I got the essentials, the equipment I knew I needed to get people amazing results (which isn’t much if you understand training) and I knew my focus would have to be getting the best results possible, creating a great environment and atmosphere, as well as giving the support needed and building strong, loyal relationships with my clients. I knew I would have to over-deliver in all the other areas.
With profit, I consistently added equipment and upgraded the gym little by little and saved for the big move in the years to come (it took me a bit more than 2 years to go into space 5x the size and profit right away).
Here is the exact equipment list I had when I started my gym in a small warehouse that was around 1,000 square feet:
- Squat rack (used)
- Half rack (used)
- DB Set from 5-70 lbs (used)
- 3 Barbells
- Trab Bar
- 500 lbs of plates
- Medicine Balls from 3lb -15 lbs
- 18 Kettlebells (ranging from 18 lbs – 90lbs)
- Cones and hurdles
- Ropes (got these from marina store for very low cost)
- 1 Prowler and 1 sled
- Plyo boxes (donated by high school)
- Strongman equipment (farmers walks, chains, tires, slosh pipes, sandbags) ⇒ all made by a client or received for free
Your USP (Unique Selling Proposition) is not going to be that you have the nicest equipment. Instead, focus on the service, results, and experience the best you can with what you have, and build from there. That way, when you can move into a bigger and nicer space, your foundation will be laid down, and you will only improve and grow from there, and most importantly – stay very profitable!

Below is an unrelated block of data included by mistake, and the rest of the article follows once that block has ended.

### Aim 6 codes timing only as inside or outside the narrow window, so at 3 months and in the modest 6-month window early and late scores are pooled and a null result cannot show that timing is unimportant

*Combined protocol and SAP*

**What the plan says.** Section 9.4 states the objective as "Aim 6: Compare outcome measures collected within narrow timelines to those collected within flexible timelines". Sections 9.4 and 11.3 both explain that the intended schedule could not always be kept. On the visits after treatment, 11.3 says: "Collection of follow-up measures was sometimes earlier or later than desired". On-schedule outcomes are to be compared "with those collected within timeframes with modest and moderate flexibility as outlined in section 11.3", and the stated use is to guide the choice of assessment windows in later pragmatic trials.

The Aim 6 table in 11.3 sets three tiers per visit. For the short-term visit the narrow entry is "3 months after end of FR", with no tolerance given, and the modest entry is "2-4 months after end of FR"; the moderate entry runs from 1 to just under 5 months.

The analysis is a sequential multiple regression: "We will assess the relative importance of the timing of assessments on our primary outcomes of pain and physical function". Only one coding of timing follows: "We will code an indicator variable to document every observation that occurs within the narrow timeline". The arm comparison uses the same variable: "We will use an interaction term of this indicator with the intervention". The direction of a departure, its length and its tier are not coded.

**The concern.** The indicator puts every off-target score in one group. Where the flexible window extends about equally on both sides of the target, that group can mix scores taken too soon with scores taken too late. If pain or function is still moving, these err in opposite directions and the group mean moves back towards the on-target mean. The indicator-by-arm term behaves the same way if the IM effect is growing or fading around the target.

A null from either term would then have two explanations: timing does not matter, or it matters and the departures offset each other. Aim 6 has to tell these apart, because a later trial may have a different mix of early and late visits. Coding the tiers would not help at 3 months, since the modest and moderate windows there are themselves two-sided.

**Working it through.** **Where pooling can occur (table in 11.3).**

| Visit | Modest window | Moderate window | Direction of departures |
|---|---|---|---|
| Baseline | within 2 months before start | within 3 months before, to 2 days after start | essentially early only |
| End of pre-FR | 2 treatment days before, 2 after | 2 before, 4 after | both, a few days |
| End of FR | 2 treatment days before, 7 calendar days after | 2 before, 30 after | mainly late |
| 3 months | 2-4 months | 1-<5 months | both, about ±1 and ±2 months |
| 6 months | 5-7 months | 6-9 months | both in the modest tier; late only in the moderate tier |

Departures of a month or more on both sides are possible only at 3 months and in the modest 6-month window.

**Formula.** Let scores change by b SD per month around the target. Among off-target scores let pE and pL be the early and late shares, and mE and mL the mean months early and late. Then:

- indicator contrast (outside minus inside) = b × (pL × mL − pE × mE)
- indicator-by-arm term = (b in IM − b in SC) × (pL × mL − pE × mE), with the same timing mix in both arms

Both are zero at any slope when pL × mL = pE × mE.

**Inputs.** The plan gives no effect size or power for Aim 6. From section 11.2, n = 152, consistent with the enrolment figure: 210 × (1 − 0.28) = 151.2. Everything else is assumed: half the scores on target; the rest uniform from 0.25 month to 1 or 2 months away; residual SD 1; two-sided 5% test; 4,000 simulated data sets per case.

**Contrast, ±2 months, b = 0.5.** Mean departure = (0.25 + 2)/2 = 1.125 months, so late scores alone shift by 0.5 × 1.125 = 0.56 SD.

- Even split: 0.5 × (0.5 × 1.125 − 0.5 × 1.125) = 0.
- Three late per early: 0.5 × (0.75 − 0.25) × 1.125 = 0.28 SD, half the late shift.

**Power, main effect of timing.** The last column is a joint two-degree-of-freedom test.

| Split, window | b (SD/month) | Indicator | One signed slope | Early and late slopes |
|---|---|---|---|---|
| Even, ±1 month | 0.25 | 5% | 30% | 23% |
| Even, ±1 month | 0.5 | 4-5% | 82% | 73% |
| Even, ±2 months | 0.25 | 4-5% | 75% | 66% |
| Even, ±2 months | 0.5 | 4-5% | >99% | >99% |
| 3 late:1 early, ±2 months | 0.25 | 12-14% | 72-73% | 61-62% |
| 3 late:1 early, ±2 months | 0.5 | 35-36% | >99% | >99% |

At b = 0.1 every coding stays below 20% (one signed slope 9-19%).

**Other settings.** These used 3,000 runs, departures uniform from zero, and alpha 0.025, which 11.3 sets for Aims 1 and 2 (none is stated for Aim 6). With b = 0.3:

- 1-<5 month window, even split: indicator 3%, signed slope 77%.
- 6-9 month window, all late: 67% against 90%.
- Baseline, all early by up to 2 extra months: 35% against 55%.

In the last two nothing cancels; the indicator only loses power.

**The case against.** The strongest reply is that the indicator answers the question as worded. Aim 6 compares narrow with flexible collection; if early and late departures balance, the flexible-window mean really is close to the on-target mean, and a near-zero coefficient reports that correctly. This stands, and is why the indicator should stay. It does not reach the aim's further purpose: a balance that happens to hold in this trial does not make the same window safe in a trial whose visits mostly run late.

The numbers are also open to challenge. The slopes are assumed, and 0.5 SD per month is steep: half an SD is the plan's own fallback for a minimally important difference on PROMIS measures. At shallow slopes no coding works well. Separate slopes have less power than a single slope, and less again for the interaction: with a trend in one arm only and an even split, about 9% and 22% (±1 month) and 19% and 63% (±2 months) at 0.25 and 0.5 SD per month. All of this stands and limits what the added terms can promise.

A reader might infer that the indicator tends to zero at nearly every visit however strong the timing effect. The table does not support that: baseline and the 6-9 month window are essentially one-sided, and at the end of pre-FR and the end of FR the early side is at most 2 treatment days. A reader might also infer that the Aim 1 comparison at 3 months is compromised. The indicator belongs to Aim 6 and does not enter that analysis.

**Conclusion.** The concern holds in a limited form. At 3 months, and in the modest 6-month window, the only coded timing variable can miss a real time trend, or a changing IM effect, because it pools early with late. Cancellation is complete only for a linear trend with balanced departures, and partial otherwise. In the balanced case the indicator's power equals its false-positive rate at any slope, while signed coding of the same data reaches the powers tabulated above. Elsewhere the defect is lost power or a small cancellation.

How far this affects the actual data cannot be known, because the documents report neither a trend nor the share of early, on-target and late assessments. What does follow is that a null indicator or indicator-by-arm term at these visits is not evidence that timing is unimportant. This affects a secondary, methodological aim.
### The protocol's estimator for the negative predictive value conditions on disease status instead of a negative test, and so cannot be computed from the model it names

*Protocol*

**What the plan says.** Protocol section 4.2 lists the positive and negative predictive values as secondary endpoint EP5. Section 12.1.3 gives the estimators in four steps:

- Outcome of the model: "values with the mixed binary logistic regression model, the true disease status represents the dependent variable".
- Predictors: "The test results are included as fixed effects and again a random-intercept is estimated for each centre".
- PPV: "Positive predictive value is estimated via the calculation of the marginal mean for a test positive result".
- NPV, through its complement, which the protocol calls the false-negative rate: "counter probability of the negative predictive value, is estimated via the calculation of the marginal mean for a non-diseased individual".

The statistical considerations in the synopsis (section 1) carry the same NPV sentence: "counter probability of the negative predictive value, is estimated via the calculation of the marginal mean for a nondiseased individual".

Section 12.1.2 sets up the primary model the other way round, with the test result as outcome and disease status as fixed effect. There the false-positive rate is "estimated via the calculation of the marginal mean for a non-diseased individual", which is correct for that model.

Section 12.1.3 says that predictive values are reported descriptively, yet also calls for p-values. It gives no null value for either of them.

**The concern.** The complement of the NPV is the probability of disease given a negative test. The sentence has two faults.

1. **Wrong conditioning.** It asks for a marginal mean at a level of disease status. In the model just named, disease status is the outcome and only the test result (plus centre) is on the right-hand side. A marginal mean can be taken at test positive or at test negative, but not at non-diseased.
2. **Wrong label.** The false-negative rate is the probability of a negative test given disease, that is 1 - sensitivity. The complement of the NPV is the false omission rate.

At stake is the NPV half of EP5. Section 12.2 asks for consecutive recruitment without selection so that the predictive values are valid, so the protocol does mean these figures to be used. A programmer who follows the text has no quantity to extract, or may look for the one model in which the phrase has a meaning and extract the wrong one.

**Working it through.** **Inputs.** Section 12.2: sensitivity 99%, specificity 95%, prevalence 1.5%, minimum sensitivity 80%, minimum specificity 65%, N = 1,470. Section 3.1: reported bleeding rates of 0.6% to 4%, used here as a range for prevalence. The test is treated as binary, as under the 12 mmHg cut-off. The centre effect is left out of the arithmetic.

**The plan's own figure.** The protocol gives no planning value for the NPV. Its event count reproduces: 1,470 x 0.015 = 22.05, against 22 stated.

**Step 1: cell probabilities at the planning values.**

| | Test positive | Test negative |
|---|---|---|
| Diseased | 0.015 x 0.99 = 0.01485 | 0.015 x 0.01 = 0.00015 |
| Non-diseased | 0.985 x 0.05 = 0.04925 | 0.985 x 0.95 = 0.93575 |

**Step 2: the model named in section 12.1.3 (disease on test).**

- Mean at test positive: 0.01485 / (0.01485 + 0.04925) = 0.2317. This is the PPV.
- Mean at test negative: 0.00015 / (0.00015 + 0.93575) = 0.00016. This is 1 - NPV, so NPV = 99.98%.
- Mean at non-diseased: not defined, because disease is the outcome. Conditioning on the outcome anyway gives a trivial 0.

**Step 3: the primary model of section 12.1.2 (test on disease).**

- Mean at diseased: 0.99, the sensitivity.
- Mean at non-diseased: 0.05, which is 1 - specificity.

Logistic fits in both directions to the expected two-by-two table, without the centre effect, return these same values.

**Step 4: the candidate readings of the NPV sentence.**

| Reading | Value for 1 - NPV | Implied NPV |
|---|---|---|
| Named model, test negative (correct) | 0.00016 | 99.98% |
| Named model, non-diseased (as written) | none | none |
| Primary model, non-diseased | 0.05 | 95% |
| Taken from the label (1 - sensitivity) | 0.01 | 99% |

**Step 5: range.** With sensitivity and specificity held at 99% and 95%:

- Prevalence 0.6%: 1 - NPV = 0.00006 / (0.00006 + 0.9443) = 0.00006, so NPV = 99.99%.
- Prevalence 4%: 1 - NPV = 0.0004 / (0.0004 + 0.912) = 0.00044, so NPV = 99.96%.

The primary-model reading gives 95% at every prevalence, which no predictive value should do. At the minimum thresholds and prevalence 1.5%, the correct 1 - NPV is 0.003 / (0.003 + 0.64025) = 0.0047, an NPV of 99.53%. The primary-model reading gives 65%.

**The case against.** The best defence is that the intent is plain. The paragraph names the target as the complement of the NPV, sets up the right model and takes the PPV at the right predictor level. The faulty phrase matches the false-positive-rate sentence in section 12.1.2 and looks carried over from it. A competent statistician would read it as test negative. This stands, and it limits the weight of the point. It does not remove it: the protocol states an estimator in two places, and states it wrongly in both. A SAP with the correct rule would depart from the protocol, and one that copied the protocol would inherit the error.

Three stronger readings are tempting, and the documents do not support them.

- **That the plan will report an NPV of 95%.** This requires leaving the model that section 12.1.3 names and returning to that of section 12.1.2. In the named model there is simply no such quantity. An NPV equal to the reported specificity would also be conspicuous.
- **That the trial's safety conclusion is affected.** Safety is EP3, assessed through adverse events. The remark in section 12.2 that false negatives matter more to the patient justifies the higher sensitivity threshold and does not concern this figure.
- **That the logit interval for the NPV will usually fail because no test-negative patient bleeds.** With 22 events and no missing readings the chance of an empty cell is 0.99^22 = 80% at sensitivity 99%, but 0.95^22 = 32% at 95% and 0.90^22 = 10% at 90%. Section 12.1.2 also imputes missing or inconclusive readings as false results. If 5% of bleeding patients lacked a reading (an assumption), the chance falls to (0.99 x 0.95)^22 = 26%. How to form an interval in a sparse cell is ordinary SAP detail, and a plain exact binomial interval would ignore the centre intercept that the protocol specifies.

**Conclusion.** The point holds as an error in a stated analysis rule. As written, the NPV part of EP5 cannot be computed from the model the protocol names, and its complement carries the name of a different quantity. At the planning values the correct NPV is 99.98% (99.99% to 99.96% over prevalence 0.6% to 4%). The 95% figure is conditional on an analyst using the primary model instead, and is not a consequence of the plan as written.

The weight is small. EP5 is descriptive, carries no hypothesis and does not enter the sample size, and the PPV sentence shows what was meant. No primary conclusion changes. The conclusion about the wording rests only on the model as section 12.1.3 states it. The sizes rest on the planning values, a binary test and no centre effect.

Miscellaneous (Furniture, computers, inventory, stock, licenses, and everything else!)
One thing you will learn when opening a facility, or even when expanding, is that there is a lot of “miscellaneous” things that come up that you may not expect. Apart from doing your due diligence and finding out as much as possible about what you need, the solution to this is adapting and making it happen. You simply just cannot be prepared for everything and honestly, opening a successful business has a lot to do with facing obstacles and finding solutions to them. In other words, suck it up!
In the beginning, I didn’t have a phone at my gym, and everything went through my cell. As soon as I realized that this was not productive (especially when my first Groupon ran!), I had all the calls go to my assistant’s phone. We didn’t buy any office computers – we used our laptops, and we used the city’s Wi-Fi, so we didn’t need to purchase any services for that.
We didn’t have any merchandise or apparel inventory from the get-go. If I had to do it again today, I would sell shirts, and display and have a small stock of the supplements we promoted, and sell waters, energy drinks, foam rollers, etc. We do that now, and it makes us an extra $1,000+ a month, and there is no big investment. Know that people who love and trust you, will buy whatever you recommend and they will buy your branded items (t-shirts, hoodies, etc.), as long as you promote items and products that will help them.